OUR VIEW: This sentence sent a message
Don't deal drugs.
That seemed to be the loud-and-clear message Judge Glen Eng sent when earlier this week he sentenced a Mitchell woman to four years in prison and fined her the maximum $14,000 for charges of possessing and distributing marijuana.
For many, this was a surprising sentence, and there's no doubt it was meant to send a message to anyone dealing drugs. And while we're not standing up for or against Eng's opinion, it's worth speculating his intentions when issuing what many perceived as a harsh sentence.
The woman, 23-year-old Kaitlin Minder, lived on West Elm Street, where court documents state police found several drugs, including a quarter-pound of marijuana, cocaine, molly — also known as ecstasy — and drug paraphernalia.
During an August search of the house, the Mitchell Police Division also found $33,212 in cash, of which $31,000 was found in a hidden safe mounted inside a wall that was disguised as a furnace vent. Police also found numerous empty pill bottles, two digital scales, a vacuum bag sealer and several plastic bags.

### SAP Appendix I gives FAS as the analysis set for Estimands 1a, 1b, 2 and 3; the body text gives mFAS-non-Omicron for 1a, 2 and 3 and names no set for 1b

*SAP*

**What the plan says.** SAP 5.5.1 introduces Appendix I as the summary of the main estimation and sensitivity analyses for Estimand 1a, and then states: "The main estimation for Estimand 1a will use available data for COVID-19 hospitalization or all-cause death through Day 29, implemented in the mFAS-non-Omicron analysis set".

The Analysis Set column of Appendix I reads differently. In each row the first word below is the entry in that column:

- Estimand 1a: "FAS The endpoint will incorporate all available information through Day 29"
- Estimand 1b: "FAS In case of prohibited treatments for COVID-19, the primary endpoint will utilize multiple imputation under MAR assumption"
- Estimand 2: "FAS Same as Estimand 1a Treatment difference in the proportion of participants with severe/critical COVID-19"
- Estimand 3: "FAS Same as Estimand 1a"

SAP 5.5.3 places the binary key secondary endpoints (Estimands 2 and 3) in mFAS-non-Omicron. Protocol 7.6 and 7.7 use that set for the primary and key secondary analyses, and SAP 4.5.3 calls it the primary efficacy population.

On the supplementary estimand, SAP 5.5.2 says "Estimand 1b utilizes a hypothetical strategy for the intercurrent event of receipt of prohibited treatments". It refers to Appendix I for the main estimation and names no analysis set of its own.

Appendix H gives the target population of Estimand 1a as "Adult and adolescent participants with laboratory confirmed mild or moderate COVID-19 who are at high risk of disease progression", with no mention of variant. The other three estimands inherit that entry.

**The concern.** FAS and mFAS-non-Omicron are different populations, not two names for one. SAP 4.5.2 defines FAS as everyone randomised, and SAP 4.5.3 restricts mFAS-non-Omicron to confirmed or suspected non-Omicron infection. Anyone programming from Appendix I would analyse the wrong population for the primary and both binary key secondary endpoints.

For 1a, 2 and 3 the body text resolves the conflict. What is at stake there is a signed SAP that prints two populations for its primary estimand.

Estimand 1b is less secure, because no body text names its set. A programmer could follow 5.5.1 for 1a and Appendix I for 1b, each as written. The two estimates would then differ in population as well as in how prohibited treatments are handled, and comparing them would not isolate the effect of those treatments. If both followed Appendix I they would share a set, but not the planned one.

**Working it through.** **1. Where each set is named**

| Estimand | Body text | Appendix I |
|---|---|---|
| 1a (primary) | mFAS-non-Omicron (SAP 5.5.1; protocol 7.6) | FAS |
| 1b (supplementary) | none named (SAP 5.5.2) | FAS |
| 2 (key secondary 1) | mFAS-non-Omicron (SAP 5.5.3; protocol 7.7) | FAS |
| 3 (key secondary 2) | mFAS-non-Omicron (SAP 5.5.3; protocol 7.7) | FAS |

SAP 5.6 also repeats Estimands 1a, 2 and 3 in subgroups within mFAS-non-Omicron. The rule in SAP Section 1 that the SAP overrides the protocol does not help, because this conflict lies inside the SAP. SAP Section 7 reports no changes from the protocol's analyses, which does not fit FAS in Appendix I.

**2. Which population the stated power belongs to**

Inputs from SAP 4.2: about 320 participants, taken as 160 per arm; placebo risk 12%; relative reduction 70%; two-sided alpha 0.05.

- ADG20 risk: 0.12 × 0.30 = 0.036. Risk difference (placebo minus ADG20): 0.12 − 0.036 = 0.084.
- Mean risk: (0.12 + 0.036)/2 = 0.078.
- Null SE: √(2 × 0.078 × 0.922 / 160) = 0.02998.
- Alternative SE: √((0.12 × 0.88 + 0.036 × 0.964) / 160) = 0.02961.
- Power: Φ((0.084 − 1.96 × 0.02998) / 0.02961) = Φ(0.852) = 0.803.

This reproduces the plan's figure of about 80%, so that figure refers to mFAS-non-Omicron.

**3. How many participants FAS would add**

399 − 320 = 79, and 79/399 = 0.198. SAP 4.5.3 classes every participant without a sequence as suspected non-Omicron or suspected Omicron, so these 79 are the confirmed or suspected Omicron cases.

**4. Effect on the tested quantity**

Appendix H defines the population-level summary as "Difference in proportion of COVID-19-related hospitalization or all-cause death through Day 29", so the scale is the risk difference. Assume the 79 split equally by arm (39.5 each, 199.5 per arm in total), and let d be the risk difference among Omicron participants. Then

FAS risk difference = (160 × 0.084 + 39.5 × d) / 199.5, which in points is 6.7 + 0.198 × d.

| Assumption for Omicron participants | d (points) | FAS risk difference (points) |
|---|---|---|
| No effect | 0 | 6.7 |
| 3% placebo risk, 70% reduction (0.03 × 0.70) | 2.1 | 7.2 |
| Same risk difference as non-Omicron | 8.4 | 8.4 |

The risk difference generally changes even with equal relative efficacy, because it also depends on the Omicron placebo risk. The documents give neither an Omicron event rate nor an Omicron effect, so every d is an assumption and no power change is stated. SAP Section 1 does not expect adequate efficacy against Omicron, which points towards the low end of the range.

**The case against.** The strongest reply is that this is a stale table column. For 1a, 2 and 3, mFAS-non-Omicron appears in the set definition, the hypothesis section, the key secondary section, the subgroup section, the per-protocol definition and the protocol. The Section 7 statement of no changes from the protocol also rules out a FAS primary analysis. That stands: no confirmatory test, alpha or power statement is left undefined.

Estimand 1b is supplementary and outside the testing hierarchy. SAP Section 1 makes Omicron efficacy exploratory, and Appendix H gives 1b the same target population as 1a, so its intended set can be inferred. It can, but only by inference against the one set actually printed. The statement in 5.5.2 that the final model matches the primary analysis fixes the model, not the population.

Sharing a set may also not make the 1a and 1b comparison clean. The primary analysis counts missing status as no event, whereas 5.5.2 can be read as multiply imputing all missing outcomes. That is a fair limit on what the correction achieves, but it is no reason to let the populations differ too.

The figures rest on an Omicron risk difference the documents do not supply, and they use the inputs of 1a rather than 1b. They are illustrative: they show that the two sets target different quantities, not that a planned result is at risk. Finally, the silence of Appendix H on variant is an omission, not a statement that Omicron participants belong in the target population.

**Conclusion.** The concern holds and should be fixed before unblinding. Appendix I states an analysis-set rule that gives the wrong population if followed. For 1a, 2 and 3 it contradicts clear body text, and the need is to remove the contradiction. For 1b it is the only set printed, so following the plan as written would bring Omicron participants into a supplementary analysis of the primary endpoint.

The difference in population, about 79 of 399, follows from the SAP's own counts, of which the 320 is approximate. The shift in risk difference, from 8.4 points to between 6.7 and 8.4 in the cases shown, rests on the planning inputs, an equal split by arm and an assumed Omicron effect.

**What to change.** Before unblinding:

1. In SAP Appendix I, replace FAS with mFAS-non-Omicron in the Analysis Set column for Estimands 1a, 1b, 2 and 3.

Important to remember in this sentencing is the criminal justice reform enacted by the state legislature in 2013. Touted as the "Public Safety Improvement Act," the law was to roll out drug courts to help rehabilitate users but severely punish the dealers to get them off the street.
Since the law was signed by Gov. Dennis Daugaard, we don't remember a case in our area in which a dealer has landed significant time in prison. In fact, we've seen some dealers get a light prison sentence, only to be released and arrested soon again.
The law was supposed to go after the people who were dealing strictly for profit, which in Minder's case, seems to be likely. During sentencing, Judge Eng used words like "conspiracy" and "major distribution" and assumed the money would be laundered through a new business.
Jordan Muntefering, who was arrested at the same time as Minder, also lived at the residence, but has pleaded not guilty to several felony charges.
While we'll keep a close eye on his case and report its outcome, we can't help but wonder what all the people who deal drugs in Mitchell are thinking following this sentencing.
Was Minder made an example of so others think twice before dealing? Perhaps.
But that's one of the major purposes of the Public Safety Improvement Act, to significantly slow the distribution of drugs in our state.
Judge Eng had a purpose with his sentence, and that was to send a message that distribution won't be tolerated.